The terminals 106 are preferably made of stamped and bent conductive sheet metal, either from a single piece or with the legs and contacting portions formed separately and being soldered, welded or otherwise conductively attached to each other.

In the preferred embodiment of FIGS. 4 and 5, the contacting portions 106 c and 106 d are female contacting portions. It will be understood that the female contacting portions 106 c and 106 d could be replaced by male contacting portions, such as pins, without departing from the scope of the invention. The legs 106 a, 106 b of the terminals 106 comprise cable contact areas 112 and 113 for soldering, welding, crimping or otherwise conductively attaching cables 114, 115 for conducting a signal to be filtered by the filter assembly 101.

The filter assembly 101 of FIG. 4 may advantageously be used in the minimized angled air bag connector 110 shown in FIGS. 5 and 6. The air bag connector 110 comprises a connector housing 116 made of an electrically insulating material and having a main portion 116 a and a nozzle or contact portion 16 b. Two cables 114, 115 extend from the connector housing 116 through respective openings 116 c and 116 d. The ends of the cables 114, 115 are conductively attached to the cable contact areas 112 and 113 of the terminals 106. The female contacting portions 106 c, 106 d of the terminals 106 together with the ferrite cores 102, 103 extend into an opening 118 formed in the contact portion 116 b of the housing 116 for making contact with complementary contacting portions in a complementary socket to which the connector is to be attached. The contact portion 116 b of the housing 116 is formed such that the female contacting portions 106 c, 106 d of the terminals 106 together with the ferrite cores 102, 103 may be placed therein with the ferrite cores 102, 103 being retained within the contact portion 116 b of the housing 116 while allowing access to the female contacting portions 106 c, 106 d of the terminals 106. Preferably, the opening 118 in the contact portion 116 b of the housing 116 is closed at the bottom, with two smaller openings 118 a, 118 b being formed for access to the female contacting portions 106 c, 106 d.

A cover 117 made of an electrically insulating material is placed on the connector housing 116, covering the filter assembly 101 in the connector housing 116. The cover 117 is snapped on the connector housing 116 or is attached thereto in any other suitable manner. The cover 117 may be equipped with a static discharge feature to be described hereinafter.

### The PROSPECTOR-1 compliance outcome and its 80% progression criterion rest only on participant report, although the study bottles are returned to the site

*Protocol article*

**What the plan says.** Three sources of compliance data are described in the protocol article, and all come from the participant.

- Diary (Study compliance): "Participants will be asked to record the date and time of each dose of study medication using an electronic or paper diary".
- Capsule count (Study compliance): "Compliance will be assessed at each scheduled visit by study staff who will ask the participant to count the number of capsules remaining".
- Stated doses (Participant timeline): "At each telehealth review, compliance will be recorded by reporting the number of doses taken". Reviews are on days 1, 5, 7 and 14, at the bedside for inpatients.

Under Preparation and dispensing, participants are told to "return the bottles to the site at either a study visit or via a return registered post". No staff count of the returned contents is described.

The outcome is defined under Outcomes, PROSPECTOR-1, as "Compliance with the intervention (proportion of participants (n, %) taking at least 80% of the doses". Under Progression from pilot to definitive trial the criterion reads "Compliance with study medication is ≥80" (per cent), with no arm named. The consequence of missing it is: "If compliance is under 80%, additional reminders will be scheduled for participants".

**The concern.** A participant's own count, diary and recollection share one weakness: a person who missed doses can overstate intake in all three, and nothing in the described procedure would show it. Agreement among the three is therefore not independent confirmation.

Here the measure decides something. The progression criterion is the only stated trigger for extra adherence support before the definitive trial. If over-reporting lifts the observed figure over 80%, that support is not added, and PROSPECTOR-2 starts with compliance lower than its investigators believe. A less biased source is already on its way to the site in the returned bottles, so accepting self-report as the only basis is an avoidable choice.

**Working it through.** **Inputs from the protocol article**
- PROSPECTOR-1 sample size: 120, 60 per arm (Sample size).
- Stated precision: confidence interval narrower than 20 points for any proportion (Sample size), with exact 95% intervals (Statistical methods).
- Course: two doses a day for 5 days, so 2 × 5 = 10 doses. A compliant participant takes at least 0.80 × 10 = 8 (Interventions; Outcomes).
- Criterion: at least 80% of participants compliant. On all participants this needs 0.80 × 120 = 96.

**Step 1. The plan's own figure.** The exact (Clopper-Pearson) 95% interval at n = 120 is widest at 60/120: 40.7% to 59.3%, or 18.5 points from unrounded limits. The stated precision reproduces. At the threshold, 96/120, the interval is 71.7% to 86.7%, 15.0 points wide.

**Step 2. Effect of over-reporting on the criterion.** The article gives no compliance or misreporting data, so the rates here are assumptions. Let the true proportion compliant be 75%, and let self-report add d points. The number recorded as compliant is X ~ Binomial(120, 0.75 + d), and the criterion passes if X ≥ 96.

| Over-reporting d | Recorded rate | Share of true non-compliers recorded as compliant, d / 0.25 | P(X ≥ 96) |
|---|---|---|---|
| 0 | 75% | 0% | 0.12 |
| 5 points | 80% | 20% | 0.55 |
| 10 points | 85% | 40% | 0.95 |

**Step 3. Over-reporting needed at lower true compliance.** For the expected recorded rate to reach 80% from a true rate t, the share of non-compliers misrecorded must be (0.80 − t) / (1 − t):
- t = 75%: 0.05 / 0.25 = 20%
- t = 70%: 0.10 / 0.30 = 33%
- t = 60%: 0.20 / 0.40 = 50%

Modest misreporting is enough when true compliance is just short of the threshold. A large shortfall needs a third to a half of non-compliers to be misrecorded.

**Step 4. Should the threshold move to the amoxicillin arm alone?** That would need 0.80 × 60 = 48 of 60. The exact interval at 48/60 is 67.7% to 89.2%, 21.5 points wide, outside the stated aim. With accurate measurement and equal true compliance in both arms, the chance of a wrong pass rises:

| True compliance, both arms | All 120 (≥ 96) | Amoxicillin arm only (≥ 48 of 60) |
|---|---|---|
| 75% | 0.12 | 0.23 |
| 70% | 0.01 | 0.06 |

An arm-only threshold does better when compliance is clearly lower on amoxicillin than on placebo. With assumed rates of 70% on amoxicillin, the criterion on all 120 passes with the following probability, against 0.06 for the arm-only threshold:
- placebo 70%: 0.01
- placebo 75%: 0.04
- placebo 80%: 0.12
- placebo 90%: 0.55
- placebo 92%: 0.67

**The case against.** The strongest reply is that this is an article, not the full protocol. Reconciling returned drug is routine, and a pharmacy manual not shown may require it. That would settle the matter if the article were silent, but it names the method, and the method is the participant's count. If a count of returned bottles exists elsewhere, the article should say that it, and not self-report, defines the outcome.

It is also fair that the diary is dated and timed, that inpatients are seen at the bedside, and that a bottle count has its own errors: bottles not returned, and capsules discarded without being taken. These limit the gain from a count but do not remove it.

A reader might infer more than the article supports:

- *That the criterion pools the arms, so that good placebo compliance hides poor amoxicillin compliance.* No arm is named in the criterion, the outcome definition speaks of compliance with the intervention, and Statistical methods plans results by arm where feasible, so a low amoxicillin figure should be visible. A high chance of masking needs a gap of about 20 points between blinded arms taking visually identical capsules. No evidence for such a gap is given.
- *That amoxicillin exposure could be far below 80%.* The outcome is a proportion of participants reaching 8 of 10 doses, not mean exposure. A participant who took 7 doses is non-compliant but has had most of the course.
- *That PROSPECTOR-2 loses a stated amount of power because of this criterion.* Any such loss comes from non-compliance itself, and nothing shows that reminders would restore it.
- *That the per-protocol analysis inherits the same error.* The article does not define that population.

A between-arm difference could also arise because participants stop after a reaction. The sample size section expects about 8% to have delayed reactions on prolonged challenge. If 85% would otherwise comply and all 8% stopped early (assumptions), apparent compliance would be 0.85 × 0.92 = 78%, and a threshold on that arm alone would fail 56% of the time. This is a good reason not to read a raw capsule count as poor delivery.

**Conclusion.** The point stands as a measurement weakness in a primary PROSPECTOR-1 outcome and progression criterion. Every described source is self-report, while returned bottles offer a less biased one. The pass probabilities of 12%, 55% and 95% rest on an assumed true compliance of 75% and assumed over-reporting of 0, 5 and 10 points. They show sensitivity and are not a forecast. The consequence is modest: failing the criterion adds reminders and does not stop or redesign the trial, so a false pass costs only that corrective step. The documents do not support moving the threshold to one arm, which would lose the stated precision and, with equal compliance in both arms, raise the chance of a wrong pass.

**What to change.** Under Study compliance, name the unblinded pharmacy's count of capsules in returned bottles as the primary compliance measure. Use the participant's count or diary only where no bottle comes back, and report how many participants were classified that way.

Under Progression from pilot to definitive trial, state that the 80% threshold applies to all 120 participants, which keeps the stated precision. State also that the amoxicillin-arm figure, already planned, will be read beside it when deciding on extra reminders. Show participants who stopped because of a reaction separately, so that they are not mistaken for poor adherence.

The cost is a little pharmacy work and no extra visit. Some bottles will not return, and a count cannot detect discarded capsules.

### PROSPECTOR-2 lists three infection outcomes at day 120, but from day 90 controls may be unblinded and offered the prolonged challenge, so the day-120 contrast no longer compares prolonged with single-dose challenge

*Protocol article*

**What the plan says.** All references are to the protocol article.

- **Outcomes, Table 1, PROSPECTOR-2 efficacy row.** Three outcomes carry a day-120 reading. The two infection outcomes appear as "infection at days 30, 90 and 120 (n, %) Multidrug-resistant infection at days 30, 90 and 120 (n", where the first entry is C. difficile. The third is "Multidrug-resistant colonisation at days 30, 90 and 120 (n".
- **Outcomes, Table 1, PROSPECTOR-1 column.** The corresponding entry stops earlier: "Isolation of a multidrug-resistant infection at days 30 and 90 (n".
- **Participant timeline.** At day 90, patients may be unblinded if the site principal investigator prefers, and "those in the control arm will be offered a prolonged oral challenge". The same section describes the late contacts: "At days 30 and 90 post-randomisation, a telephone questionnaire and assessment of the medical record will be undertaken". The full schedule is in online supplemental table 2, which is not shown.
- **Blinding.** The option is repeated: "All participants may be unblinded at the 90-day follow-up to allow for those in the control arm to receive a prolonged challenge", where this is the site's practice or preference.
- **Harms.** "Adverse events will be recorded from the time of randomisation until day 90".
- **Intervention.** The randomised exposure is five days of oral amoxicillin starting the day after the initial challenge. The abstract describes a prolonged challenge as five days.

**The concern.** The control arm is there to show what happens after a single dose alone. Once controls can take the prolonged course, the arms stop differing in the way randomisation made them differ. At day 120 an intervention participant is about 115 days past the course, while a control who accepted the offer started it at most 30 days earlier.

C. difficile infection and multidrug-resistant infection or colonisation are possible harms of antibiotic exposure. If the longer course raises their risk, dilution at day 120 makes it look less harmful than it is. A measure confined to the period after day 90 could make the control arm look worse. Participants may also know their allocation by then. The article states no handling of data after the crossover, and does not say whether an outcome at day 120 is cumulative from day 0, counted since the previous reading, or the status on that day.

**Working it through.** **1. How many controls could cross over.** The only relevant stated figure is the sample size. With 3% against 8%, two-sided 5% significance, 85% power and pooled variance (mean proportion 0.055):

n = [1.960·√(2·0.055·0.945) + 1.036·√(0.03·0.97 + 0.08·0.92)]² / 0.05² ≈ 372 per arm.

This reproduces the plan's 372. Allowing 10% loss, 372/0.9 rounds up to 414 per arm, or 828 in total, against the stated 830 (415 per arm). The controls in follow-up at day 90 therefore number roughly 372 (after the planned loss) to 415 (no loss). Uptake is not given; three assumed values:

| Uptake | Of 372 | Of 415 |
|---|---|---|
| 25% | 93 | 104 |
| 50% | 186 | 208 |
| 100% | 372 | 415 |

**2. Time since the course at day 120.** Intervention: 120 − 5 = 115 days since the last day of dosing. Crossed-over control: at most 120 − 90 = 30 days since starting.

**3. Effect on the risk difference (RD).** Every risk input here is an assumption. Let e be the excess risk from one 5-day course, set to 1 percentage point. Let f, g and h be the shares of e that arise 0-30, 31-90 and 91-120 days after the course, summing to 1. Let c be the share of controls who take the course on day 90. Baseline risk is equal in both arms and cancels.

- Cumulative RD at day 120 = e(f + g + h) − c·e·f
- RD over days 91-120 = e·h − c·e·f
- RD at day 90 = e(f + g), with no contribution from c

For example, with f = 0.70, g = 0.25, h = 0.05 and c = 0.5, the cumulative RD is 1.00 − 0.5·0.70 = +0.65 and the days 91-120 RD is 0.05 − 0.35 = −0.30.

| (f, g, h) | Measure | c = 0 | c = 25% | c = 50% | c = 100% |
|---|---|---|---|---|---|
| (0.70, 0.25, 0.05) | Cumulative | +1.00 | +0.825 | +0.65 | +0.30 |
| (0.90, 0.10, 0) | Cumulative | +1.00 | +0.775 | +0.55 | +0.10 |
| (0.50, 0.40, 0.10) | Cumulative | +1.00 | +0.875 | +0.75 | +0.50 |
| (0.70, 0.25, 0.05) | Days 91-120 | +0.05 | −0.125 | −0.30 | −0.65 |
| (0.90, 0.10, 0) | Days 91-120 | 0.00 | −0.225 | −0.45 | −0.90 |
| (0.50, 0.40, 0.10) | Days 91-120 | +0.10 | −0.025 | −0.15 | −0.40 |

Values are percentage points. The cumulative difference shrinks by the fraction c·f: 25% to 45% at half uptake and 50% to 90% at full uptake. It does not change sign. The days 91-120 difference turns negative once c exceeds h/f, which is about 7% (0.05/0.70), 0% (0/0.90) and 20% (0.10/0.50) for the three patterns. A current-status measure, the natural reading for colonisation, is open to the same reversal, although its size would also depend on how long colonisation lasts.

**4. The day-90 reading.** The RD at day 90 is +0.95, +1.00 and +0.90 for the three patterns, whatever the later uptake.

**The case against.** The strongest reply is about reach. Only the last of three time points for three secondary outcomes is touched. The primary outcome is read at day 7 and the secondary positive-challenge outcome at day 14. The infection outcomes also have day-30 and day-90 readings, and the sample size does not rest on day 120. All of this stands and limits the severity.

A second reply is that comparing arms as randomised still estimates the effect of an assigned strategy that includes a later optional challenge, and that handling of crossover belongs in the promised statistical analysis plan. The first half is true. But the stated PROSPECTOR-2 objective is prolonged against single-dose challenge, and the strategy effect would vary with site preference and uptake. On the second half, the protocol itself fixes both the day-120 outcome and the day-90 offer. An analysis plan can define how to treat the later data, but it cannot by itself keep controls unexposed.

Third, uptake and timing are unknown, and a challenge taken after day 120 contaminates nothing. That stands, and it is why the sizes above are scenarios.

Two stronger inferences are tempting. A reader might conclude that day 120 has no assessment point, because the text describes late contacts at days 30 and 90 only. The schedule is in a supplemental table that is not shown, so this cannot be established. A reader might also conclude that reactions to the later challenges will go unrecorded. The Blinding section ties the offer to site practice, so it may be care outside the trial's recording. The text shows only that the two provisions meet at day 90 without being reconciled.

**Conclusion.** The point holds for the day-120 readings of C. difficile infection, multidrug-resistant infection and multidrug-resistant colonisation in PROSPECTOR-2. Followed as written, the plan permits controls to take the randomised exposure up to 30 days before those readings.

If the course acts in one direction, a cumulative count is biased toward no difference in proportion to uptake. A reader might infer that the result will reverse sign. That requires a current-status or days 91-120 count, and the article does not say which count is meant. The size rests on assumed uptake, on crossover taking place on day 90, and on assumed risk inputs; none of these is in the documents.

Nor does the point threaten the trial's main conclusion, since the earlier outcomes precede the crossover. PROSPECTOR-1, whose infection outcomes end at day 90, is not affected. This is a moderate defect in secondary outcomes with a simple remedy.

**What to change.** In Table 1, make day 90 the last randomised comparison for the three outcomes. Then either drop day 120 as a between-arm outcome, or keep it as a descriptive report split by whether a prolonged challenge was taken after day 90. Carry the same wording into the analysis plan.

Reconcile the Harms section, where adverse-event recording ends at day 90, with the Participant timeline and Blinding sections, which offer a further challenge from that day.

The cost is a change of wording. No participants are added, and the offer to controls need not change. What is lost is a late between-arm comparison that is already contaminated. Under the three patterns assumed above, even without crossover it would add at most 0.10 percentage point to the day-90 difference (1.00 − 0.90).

In order to avoid accidental deployment of an air bag device by static discharge from an operator handling the connector and connecting the connector to an initiator of the air bag device, the connector may be provided with a novel static discharge feature. Therein, a static charge may be discharged from an operator through the connector into a harness to which the air bag connector 110 is connected via the cables 114, 115 while handling the connector and before mating the connector with a socket of the air bag device.

In particular, the cover 117 has a substantially planar main portion 117 a. An opening 119 is formed in the main portion 117 a at a position overlying one of the terminals 106 when the air bag connector 110 is assembled. The cover 117 further comprises a conductive insert 117 b. Preferably, the conductive insert 117 b extends across the width of the cover 117. At least a portion of the conductive insert 117 b is exposed to the outside when the air bag connector 110 is assembled. In the preferred embodiment shown in FIGS. 5 and 6, the conductive insert 117 b comprises tabs 120, 121 on both ends thereof. The tabs 120, 121 are positioned on the connector such that the tabs come into contact with the fingers of a user grasping the connector. Any static charge from the user will be conducted via the tabs 120, 121 to the conductive insert 117 b. An air gap is formed in the opening 119 between the conductive insert 117 b and the leg 106 a of terminal 106. The air gap is adjusted to an appropriate width so as to allow discharge of a certain voltage differential, e.g. 500 VDC, without causing the terminal-to-terminal resistance in the connector to drop below 1 MΩ. Accordingly, any static charge is discharged from the operator through the conductive insert and via the air gap to the terminal 106 and into the harness connected to cables 114, 115 before the connector is connected to an initiator of an air bag, thus eliminating the danger of inadvertent deployment of the air bag device during assembly.

FIG. 7 shows an alternative filter assembly 201, generally similar to the filter assembly 101 of FIG. 4, including two concentrically arranged ferrite cores 202, 203 for combined differential and common mode filtering. Ferrite core 202 is generally similar to either of ferrite cores 102 and 103 of FIGS. 4 and 5 and will therefore not be further described. Also, the angled terminals 206 and the cables 214, 215 connected to the terminals 106 are generally similar or identical to the terminals 106 and the cables 114, 115 of FIGS. 4 and 5, and will not be further described. Different from the embodiment of FIGS. 4 and 5, the second or outer ferrite core 203 has the form of a sleeve fitting around the first or inner ferrite core 202. In an assembled condition, the ferrite cores 202, 203 are concentrically arranged.